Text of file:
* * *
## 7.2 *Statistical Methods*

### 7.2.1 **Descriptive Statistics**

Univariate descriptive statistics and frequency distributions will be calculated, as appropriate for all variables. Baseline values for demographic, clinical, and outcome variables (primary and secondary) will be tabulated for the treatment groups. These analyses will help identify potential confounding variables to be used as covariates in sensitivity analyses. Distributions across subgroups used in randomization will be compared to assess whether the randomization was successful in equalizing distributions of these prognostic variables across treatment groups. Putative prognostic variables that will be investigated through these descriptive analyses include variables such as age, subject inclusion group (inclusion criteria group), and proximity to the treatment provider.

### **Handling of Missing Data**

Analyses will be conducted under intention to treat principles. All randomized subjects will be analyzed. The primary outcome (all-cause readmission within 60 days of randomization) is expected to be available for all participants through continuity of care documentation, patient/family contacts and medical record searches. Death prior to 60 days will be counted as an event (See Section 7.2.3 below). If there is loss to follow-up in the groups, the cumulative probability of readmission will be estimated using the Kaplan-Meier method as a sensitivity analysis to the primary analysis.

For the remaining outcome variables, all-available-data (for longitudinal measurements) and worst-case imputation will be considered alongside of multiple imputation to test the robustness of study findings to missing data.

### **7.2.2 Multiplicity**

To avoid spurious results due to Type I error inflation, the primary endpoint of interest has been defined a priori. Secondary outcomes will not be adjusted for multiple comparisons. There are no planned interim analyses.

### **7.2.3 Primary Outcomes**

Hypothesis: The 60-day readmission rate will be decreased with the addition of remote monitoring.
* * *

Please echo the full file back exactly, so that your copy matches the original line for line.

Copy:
## 7.2 *Statistical Methods*

### 7.2.1 **Descriptive Statistics**

Univariate descriptive statistics and frequency distributions will be calculated, as appropriate for all variables. Baseline values for demographic, clinical, and outcome variables (primary and secondary) will be tabulated for the treatment groups. These analyses will help identify potential confounding variables to be used as covariates in sensitivity analyses. Distributions across subgroups used in randomization will be compared to assess whether the randomization was successful in equalizing distributions of these prognostic variables across treatment groups. Putative prognostic variables that will be investigated through these descriptive analyses include variables such as age, subject inclusion group (inclusion criteria group), and proximity to the treatment provider.

### **Handling of Missing Data**

Analyses will be conducted under intention to treat principles. All randomized subjects will be analyzed. The primary outcome (all-cause readmission within 60 days of randomization) is expected to be available for all participants through continuity of care documentation, patient/family contacts and medical record searches. Death prior to 60 days will be counted as an event (See Section 7.2.3 below). If there is loss to follow-up in the groups, the cumulative probability of readmission will be estimated using the Kaplan-Meier method as a sensitivity analysis to the primary analysis.

For the remaining outcome variables, all-available-data (for longitudinal measurements) and worst-case imputation will be considered alongside of multiple imputation to test the robustness of study findings to missing data.

### **7.2.2 Multiplicity**

To avoid spurious results due to Type I error inflation, the primary endpoint of interest has been defined a priori. Secondary outcomes will not be adjusted for multiple comparisons. There are no planned interim analyses.

### **7.2.3 Primary Outcomes**

Hypothesis: The 60-day readmission rate will be decreased with the addition of remote monitoring.